•1903 Gardner-Serpollet –– The first and only steam vehicle that the Andersons purchased, this car primarily saw the road for long-distance trips until they purchased this Charron-Girodo-Voight in 1907.
The car had interchangeable summer and a winter bodies. With only six existing in the U.S., this is considered one of the most highly-regarded and sought-after steam cars ever.
Leon Serpollet was France’s greatest champion of steam vehicles; he produced a steam-powered tricycle in 1880. Eventually, Serpollet teamed with American financial backer Frank Gardner to create Gardner-Serpollet.
In the rear of the vehicle, This Gardner-Serpollet has a flash boiler system which had been developed by Serpollet in the late 1890s, significantly improving steam transportation.
This car also had a two-cylinder gasoline engine and a chain drive. “In order for the Andersons to keep this complicated machine running, they had to employ a skilled chauffeur to operate and maintain it,” Price says.
•1906 Charron-Girodo-Voight –– The 1906 CGV was the Andersons’ grandest, most famous and most expensive automobile. Purchased while they vacationed in France, the car was nicknamed the “Winniepocket,” after the Andersons’ vacation home in New Hampshire. Here he also attended the Phillips Exeter Academy.
The Andersons would drive it to New Hampshire as well as to their other residence in Washington, D.C. The car contained different amenities found in houses, thus increasing the luxury of the automobile. The rear seat became a bed, and under two smaller seats was a wash bin and a toilet. Isabel also installed a pseudo-drawing room for herself.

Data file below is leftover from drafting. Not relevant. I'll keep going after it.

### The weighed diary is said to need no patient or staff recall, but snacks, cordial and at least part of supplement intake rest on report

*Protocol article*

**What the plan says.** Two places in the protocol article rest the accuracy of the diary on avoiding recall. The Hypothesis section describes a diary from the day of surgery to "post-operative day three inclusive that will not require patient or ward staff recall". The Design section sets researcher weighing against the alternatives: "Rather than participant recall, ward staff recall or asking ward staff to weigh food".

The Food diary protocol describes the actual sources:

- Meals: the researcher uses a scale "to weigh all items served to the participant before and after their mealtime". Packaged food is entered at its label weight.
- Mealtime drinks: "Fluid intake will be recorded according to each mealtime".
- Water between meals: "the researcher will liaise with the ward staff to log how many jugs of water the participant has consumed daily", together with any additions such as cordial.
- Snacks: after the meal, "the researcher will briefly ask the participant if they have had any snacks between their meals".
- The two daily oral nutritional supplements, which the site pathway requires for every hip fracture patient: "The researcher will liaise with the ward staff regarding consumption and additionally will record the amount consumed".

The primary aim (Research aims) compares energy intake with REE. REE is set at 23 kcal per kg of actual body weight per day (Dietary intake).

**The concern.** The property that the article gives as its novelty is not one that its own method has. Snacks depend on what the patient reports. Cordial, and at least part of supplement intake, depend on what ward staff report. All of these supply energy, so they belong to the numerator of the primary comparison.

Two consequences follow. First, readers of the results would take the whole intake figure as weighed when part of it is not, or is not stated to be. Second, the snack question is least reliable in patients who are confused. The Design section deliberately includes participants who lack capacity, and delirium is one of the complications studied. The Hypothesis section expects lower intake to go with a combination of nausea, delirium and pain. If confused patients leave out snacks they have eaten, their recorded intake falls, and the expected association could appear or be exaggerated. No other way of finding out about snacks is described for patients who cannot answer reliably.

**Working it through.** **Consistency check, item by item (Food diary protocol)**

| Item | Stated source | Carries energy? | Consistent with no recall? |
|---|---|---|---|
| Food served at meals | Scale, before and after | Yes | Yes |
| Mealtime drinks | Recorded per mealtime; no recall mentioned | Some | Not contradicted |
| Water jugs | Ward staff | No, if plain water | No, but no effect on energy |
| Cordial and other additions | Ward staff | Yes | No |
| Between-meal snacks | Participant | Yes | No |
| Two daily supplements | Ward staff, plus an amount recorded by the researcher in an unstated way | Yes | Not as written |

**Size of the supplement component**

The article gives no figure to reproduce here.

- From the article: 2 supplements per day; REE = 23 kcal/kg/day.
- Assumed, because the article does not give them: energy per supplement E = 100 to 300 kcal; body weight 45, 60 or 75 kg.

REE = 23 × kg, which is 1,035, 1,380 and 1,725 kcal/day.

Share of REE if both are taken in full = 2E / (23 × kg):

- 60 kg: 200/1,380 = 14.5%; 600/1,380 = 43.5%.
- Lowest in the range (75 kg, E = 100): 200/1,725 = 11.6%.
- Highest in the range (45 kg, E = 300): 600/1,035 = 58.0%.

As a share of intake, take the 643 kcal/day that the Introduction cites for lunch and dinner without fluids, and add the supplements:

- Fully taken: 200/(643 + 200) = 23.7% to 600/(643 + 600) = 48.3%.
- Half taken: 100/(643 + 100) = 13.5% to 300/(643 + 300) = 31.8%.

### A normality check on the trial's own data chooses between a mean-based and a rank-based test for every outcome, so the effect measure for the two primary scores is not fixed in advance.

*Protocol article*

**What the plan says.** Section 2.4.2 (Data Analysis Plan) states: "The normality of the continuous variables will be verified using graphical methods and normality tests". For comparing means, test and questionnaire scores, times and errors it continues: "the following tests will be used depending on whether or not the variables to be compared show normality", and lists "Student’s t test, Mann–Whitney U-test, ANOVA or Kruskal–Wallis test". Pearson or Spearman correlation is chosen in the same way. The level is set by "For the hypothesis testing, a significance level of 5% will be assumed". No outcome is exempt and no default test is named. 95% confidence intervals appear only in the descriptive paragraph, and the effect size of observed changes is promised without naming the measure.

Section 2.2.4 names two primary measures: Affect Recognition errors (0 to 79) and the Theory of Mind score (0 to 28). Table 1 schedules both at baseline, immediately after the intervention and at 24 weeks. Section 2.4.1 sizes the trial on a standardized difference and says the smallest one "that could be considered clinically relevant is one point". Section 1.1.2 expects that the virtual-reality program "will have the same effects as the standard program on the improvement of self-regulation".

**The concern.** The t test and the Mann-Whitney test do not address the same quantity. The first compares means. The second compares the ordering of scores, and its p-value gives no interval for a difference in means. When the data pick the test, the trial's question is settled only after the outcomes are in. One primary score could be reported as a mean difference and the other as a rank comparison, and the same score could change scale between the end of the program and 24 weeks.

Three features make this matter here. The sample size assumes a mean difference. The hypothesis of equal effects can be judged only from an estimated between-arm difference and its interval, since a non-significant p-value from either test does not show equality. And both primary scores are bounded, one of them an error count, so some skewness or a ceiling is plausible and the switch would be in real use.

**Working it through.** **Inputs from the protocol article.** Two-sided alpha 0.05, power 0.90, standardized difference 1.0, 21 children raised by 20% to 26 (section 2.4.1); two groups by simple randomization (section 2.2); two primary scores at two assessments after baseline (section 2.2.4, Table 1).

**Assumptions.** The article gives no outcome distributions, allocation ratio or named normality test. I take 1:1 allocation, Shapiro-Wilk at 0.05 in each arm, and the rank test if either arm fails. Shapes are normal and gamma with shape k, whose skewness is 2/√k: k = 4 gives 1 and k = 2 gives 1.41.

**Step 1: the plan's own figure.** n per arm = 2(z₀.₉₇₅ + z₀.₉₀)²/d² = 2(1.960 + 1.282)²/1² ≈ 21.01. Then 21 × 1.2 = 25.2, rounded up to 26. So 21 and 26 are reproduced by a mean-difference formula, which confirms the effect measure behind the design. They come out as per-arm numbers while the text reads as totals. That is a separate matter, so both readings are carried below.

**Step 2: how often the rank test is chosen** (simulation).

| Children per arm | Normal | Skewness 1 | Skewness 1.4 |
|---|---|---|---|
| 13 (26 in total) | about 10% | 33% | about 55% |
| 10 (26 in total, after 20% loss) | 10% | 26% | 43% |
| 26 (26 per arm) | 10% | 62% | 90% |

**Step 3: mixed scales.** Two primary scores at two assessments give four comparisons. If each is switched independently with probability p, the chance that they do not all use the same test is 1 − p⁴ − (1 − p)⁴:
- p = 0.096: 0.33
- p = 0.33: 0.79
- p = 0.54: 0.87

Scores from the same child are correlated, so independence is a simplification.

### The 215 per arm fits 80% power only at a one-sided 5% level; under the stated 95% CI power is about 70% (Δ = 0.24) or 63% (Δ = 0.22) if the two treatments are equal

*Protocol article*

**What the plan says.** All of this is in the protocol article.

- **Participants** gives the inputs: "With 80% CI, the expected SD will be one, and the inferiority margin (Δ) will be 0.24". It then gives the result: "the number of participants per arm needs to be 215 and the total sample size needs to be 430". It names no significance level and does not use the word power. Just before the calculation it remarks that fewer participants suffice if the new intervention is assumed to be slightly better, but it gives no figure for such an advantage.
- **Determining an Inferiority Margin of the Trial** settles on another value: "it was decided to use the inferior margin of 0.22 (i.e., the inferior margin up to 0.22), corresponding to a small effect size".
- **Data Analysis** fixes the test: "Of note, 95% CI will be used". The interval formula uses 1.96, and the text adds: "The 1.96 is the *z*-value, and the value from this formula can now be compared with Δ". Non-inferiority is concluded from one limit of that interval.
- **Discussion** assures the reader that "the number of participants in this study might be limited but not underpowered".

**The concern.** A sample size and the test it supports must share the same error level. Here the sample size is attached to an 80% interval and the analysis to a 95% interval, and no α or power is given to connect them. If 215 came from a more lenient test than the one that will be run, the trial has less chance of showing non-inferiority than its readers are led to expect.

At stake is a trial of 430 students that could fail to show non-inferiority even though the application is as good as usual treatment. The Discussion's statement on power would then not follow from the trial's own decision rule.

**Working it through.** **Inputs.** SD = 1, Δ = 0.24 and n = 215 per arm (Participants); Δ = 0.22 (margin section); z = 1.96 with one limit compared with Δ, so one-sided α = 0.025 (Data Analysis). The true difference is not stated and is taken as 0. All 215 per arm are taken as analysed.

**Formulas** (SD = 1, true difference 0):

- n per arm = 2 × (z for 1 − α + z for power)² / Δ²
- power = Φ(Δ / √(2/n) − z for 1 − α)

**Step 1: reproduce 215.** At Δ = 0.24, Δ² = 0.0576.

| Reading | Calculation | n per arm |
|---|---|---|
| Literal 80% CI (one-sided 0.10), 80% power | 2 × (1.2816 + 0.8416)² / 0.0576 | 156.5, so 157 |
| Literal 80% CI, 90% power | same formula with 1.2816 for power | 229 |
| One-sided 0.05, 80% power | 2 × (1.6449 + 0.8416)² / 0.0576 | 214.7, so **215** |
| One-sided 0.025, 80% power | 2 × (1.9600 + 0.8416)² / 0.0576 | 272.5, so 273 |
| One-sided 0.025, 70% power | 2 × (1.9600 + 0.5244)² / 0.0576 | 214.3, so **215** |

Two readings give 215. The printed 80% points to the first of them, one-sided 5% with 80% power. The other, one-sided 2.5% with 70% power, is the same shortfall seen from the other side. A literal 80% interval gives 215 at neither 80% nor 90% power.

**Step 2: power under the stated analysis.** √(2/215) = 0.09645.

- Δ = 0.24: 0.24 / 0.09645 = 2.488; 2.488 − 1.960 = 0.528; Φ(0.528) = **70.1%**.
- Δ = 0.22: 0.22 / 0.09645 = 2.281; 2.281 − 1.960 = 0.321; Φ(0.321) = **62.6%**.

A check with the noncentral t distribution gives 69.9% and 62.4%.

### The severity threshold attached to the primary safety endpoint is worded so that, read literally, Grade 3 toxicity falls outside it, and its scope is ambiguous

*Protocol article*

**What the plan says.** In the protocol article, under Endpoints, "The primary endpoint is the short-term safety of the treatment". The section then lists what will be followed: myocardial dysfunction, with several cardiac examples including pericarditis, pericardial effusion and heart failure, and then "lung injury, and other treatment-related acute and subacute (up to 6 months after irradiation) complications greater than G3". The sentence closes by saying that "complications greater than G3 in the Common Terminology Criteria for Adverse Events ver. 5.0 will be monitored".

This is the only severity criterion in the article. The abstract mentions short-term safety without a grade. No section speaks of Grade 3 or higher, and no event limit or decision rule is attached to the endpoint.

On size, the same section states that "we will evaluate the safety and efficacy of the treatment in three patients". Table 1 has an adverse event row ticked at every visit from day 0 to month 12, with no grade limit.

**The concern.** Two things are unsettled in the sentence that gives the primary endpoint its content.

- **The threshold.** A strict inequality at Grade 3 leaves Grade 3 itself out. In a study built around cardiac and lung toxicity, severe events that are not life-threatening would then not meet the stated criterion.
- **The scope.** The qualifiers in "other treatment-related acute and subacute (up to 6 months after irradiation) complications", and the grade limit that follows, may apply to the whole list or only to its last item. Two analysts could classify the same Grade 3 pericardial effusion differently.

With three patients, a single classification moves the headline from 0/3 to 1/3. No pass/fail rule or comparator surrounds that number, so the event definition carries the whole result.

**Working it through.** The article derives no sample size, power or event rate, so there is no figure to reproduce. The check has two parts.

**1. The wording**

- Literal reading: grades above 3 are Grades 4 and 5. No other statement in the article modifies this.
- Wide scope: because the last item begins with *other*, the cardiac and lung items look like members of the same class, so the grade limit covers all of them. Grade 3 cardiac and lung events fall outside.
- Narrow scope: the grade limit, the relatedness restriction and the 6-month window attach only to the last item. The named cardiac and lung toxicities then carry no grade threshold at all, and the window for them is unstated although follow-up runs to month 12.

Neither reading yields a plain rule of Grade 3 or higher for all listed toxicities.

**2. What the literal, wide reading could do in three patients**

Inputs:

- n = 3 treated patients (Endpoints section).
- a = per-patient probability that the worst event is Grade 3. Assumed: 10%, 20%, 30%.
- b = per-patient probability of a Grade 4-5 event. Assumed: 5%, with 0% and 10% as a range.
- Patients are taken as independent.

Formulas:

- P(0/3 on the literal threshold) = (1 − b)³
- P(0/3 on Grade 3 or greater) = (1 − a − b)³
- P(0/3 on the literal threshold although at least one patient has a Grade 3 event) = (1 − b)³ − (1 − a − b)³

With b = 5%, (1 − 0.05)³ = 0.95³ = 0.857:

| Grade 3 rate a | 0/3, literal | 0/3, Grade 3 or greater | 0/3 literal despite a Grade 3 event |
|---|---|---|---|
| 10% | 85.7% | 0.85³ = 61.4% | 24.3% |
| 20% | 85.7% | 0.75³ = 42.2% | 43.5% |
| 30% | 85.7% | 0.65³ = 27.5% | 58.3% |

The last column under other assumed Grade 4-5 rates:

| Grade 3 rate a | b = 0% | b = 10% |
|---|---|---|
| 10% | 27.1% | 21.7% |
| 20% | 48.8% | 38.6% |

Fernand Charron, one of the first garage owners in Paris, became a Panhard et Levassor dealer in 1897, and he started an automobile company with Girodot and Voight in 1901. Costing an extraordinary $23,000 to build, this automobile boasted a 90-horsepower 4-cylinder engine.
The company sold 150 in 1902 and 265 by 1904, employing 400. By 1906, it was acquired by an English manufacturer, which sold 753 automobiles as CGVs.
Beginning in 1906, the CGV became the first fully armored car, and 12 to 13 of them were produced and used over a 40-year period, even by the Russian Imperial Army.
•1907 Fiat –– Fiat was founded on July 11, 1899, and the 60-hp model was introduced in 1904 and remained in production until 1909.
Powerful and bold, this was the supercar of its time. The 11-liter, 6-cylinder had 65 horsepower. Only 86 were manufactured. The Andersons purchased it while they vacationed in Europe and shipped it to New York to be re-bodied by the Hol-Tan Company.
•1908 Bailey Electric Phaeton Victoria –– The second of the two electric cars owned by the Andersons, this was Isabel’s favorite car. Electric cars were advertised as automobiles specifically for women because they were almost “self-driven.” This benefited Isabel, the first woman in Massachusetts to get a drivers license. However, as it was for many affluent women at this time, a footman’s seat was in the rear of the car for her convenience.
The Bailey Electric was manufactured in Amesbury, Massachusetts, an area with many carriage companies by 1853. Colonel Edward Warren Bailey created the Bailey Electric; he took over his father’s carriage company in 1887. Bailey is also known for inventing window glass channel, which prevented windows from rattling while driving.
In 1888, 15,000 automobiles were shipped from Amesbury alone. The Bailey was $2,000 to $2,600 to purchase and cost a cent per mile to drive.
Thomas Alvin Edison said that it was the most suitable car for his battery. This was first electric car to travel 1,500 miles from Boston to New York City to Chicago, going 21.5 mph. “In all that time, the car did not require any repairs or replacements –– a great feat for any car at this time,” Price says.
The Larz Anderson Museum is open Tuesday through Sunday, 10 a.m. to 4 p.m., and closed Mondays and most major holidays. See larzanderson.org.
If you or someone you know has a GreatGarages and would like it to be considered for an upcoming issue, please e-mail us at GreatGarages@highline-autos.com.